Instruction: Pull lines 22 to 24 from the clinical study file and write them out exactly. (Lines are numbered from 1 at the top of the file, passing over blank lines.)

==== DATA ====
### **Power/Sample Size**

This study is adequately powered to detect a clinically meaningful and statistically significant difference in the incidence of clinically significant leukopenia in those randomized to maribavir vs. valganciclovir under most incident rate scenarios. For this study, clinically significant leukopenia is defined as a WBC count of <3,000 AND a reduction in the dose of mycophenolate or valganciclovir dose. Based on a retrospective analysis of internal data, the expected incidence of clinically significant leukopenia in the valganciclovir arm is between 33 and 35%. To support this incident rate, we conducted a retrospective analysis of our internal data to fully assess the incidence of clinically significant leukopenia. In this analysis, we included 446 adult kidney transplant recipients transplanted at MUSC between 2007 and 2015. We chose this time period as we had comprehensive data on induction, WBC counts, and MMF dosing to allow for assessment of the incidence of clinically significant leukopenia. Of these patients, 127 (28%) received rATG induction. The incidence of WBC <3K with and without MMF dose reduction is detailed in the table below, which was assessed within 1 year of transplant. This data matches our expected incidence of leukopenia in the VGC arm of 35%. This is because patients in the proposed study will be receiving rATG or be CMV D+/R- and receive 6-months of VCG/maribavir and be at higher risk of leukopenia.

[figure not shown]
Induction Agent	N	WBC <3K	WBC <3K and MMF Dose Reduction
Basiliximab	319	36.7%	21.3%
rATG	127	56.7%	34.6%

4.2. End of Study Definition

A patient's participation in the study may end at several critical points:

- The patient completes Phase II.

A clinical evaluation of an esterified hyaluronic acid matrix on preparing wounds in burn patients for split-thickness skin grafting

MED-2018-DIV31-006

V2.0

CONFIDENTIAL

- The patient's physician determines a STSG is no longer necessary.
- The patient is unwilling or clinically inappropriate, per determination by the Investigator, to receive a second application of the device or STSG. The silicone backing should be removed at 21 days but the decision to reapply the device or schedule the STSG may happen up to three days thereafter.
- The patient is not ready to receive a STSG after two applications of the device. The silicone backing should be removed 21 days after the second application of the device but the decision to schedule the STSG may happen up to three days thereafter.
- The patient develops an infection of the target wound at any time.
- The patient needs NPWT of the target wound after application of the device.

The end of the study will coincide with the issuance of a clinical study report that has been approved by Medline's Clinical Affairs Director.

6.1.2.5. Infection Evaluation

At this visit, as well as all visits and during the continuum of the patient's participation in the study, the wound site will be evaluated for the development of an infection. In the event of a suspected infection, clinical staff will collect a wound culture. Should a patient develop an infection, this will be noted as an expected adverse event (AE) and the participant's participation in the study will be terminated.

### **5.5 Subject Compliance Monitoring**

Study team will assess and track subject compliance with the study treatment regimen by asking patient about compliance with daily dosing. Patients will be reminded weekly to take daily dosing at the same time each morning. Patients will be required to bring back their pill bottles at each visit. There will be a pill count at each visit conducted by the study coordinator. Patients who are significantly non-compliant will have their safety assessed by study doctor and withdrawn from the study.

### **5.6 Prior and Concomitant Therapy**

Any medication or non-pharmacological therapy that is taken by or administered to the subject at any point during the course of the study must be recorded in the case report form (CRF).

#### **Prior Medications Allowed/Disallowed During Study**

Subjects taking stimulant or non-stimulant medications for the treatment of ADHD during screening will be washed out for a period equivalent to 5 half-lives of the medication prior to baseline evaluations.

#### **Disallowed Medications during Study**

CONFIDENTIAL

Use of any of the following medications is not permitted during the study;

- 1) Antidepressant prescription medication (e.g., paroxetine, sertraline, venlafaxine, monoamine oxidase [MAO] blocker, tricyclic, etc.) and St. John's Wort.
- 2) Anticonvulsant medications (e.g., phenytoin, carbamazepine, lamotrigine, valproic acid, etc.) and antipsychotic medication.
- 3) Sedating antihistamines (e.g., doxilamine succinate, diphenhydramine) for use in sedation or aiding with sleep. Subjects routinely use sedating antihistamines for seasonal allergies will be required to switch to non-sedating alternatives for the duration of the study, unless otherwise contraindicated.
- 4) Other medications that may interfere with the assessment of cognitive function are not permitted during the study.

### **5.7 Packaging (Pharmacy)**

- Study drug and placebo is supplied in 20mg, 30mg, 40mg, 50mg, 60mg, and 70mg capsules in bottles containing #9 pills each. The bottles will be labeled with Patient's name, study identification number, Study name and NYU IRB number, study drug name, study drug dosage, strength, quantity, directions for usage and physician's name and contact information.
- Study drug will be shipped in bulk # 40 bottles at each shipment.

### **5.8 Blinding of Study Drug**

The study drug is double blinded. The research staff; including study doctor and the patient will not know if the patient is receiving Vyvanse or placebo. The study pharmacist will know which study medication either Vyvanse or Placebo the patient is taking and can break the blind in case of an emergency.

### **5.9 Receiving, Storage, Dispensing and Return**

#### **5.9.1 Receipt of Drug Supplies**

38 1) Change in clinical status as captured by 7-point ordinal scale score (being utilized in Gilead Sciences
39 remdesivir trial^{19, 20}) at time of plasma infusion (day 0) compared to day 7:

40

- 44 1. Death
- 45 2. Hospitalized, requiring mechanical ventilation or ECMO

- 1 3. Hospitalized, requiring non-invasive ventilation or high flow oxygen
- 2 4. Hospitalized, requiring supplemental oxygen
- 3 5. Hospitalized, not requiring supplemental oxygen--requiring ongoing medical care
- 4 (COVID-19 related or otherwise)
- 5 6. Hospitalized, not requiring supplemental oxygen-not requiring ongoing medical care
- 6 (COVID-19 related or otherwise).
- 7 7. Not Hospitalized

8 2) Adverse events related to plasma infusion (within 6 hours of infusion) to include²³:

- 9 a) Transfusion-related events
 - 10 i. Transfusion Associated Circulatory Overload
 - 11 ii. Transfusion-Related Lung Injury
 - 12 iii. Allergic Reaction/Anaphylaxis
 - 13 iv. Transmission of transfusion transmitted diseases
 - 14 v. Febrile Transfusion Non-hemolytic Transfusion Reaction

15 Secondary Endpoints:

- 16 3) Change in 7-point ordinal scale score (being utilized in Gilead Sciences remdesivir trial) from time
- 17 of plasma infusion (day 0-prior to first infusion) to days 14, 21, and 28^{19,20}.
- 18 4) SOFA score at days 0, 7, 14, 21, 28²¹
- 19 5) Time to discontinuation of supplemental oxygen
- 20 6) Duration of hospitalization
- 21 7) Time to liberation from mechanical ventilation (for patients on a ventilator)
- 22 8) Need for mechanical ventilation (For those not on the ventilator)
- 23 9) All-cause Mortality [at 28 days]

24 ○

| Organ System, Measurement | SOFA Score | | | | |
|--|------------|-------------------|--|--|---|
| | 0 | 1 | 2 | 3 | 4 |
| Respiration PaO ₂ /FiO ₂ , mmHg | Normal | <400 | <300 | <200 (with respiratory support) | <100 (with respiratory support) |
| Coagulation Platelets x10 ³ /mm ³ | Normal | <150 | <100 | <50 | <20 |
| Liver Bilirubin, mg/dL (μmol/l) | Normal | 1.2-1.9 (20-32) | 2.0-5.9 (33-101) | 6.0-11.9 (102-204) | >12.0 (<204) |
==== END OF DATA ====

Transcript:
### **5.5 Subject Compliance Monitoring**

Study team will assess and track subject compliance with the study treatment regimen by asking patient about compliance with daily dosing. Patients will be reminded weekly to take daily dosing at the same time each morning. Patients will be required to bring back their pill bottles at each visit. There will be a pill count at each visit conducted by the study coordinator. Patients who are significantly non-compliant will have their safety assessed by study doctor and withdrawn from the study.

### **5.6 Prior and Concomitant Therapy**